Britain practiced World War III

  More than 30 years ago, Britain held a top-secret exercise – simulating the outbreak of World War III. The British “Daily Mail” recently published an article disclosing the relevant situation of this exercise.
  British Prime Minister Margaret ? Mrs Thatcher needed to face a final decision. On her desk was a letter from the Supreme Allied Commander in Europe requesting authorization to launch a nuclear attack beyond the Iron Curtain. Mrs Thatcher told her peers that never before had a British cabinet faced “such a stark choice”.
  Yet there was no choice – as the world stared at the nuclear abyss ahead, Mrs Thatcher gave the order to execute.
  These sound like fantasy stories. Everyone knows that World War III did not break out in March 1981 at all. In fact, this is a top-secret exercise held by the British Cabinet Office to prepare officials for a possible “head to war”. The top-secret program was housed in the National Archives until 2011, when it was transferred to the public archives in Kew, west London, under the 30-year automatic declassification policy. Most people never knew the program existed.
  Every two years, British civil servants participate in an exercise to test Britain’s ability to deal with the outbreak of a new war. The classic in their hands is a “war guide” – a classified plan, which even includes the content of the 12 regional governors in the UK after the nuclear disaster. Looking through the document, you can feel how serious these officials are for this large-scale military exercise. They spent hours painstakingly analyzing how the war affected ordinary British families, with nearly 250 pages packed to the brim with discussions of such issues as petrol rationing, railway timetables, agricultural supplies and treatment of the wounded.
  But at the heart of the exercise is a truly dire dilemma. Every British prime minister during the Cold War — from Attlee to Thatcher — knew they might one day be asked to approve a nuclear strike. What the 1981 exercise envisioned was that once war broke out, they would have no choice but to say “yes.”
  War planning in Whitehall (the seat of the British government) began on March 9, 1981, when the War Transition Committee of the British Cabinet held its first meeting. Soviet troops were code-named “Orange Army” and NATO troops were code-named “Blue Army”.
  The exercise assumed from the outset that the situation was heading towards war. In the Soviet Union, the aging leader Brezhnev was overthrown by a domestic coup, and the KGB hardline military government came to power.
  As in World War I, the real powder keg was in the Balkans, and the Warsaw Pact troops were massed in Yugoslavia, and the borders had moved westward.
  Britain and the United States sent additional troops to West Germany, while the British Home Office reported that Soviet ships were “harassing fishing boats in the North Sea and Norwegian waters.”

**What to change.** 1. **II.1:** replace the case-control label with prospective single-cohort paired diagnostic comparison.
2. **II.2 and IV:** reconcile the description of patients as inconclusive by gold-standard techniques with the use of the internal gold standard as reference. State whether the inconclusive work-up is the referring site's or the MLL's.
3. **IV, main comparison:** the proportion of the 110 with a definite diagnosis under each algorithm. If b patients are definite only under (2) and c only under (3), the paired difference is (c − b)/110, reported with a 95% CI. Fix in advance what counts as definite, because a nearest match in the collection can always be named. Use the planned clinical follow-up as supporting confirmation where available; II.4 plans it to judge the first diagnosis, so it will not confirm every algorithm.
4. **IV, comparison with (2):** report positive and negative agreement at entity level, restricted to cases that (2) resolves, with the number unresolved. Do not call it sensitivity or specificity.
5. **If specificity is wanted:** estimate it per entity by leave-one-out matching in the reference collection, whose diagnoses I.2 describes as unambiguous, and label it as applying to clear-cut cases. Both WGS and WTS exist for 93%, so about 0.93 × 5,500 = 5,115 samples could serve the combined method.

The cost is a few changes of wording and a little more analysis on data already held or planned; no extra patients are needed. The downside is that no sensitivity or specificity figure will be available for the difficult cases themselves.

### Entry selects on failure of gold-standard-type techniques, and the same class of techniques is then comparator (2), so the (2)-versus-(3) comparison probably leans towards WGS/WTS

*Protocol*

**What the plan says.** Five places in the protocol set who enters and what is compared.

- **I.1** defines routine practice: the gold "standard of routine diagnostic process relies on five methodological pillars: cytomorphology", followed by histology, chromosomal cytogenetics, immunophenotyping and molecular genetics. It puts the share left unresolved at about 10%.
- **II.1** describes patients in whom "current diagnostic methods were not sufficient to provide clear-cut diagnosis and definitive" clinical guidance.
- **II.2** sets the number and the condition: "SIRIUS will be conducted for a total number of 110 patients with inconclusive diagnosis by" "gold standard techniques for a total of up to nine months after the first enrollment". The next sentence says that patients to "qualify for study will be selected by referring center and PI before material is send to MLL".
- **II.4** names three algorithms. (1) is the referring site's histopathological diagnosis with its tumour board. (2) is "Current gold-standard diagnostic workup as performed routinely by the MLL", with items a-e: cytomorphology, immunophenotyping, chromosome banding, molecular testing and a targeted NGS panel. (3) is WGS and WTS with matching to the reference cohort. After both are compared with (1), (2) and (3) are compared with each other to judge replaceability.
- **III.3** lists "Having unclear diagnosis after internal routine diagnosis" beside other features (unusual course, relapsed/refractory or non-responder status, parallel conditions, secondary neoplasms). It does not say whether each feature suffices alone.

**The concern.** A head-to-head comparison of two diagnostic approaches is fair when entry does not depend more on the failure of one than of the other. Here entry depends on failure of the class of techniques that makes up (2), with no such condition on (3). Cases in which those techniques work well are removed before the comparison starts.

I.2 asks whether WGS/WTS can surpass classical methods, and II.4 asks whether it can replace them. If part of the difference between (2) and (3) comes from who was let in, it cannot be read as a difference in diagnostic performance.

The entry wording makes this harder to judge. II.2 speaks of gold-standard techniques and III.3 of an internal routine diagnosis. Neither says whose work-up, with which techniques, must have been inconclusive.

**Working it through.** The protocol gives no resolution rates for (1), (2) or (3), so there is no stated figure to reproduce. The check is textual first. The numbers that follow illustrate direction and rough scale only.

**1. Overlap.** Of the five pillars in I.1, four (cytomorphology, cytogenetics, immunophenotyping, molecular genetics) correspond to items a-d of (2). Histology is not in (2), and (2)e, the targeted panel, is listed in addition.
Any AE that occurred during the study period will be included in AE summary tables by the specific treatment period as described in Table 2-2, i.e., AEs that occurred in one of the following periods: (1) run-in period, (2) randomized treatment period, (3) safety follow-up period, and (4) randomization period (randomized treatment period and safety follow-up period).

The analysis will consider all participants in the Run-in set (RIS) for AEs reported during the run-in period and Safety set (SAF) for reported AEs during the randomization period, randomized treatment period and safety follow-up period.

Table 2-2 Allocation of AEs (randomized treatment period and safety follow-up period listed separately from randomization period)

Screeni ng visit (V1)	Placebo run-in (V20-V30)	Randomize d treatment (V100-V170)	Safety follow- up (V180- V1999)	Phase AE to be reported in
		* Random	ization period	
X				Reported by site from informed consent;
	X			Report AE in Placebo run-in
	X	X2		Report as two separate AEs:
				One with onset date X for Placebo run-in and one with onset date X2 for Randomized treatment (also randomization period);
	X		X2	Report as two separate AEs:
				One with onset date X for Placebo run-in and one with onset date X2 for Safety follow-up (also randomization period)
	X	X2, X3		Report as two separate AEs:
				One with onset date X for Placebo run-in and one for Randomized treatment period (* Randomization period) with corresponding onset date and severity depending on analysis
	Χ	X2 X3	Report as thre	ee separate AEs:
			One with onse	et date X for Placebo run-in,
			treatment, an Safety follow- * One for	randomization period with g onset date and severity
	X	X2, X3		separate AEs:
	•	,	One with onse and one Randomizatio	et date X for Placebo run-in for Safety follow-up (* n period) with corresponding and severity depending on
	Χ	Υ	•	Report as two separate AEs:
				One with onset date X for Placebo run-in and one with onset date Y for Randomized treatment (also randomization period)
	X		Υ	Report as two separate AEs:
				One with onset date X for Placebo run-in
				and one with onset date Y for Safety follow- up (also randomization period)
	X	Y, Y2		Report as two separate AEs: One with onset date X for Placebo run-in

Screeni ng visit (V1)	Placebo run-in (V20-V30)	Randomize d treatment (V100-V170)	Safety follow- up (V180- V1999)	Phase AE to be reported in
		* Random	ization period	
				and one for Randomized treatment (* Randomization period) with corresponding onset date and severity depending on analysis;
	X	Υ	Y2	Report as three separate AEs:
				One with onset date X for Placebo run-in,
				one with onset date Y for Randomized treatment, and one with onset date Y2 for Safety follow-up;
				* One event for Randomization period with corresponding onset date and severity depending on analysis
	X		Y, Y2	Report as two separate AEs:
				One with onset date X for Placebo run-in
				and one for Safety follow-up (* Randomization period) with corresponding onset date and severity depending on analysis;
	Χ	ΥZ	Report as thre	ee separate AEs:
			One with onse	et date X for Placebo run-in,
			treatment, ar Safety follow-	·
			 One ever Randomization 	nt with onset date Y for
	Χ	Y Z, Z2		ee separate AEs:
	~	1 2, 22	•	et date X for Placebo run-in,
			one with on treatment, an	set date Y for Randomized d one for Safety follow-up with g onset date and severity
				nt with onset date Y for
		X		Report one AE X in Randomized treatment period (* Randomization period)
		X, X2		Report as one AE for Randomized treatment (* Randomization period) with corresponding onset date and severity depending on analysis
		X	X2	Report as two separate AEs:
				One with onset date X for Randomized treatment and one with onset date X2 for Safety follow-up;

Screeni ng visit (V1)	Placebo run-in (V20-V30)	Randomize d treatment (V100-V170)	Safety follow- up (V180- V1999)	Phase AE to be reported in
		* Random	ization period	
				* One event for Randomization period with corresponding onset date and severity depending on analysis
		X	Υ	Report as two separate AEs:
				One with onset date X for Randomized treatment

Inside the UK, officials reported a “worrying” atmosphere. Over the next two days, public unease ran high as the international situation deteriorated.
  By the night of March 11, war seemed inevitable. Intelligence indicated a massing of troops on the Soviet-Turkish border and on the Bulgarian-Yugoslav border, while NATO sought to reinforce West Germany and Scandinavia.
  Two days later, things got worse: Warsaw Pact troops invaded Yugoslavia. Sources from the Middle East say Iraq has struck eastern Turkey, while Norwegian sources say there is a massive troop buildup on its northeastern border.
  However, Britain’s attention at this time was focused on “deteriorating supplies”. In many rural areas, shops have run out of coal, oil, batteries, candles and supplies of sugar and flour, while many pharmacists have run out of first aid and common medicines.
  The British government has declared a state of emergency, ordering government departments to be on alert. But the Home Office reported “a runaway situation in a supermarket in Brixton” (actually there was rioting there that summer), and the first wave of looting broke out in major cities.
  On the morning of March 14, there were long lines outside banks and building societies as ordinary people rushed to get their deposits back. The British Broadcasting Corporation (BBC) suspended all weather forecasts in line with the government’s advice, and it was reported that Mrs Thatcher promised that the Irish government could agree to Irish unity in exchange for “providing temporary evacuation camps for some British nationals”.
  On the night of March 15, war seemed certain. More than 20 Warsaw Pact divisions occupied Yugoslavia, and the British Ministry of Defense announced that it expected the West to be attacked “in hours, not days”.
  Most newspapers now run advertisements telling people what to do in the event of a nuclear attack, while Euston and Paddington train stations are packed with terrified Londoners trying to flee the capital.
  While everyone is calling for the queen to retreat to Balmoral Castle (the summer residence of Queen Elizabeth II), she decided to follow her father George VI and follow through. “The Queen has no intention of leaving the capital,” Buckingham Palace said.
  At 6 a.m. on March 16, while most people were asleep, 100 Soviet bombers launched a surprise attack, hitting air defense and radar installations across Britain.
  Half an hour later, British Prime Minister Margaret Thatcher, Foreign Secretary Lord Carrington and Defense Minister John? Nott held an emergency meeting at the prime minister’s residence at 10 Downing Street.
  Lord Carrington brought more bad news: “Orange ground forces launched an all-out attack on West German, British and American garrisons from 4:30 that morning. Orange airborne troops were in Denmark on the Baltic The 4th Allied Tactical Air Base was repeatedly hit by air strikes.”
  At 9 a.m., Mrs Thatcher made a radio address to the nation calling for “calm and sanity”, with Home Secretary Willie ? Whitelow went on to address the air raid sirens.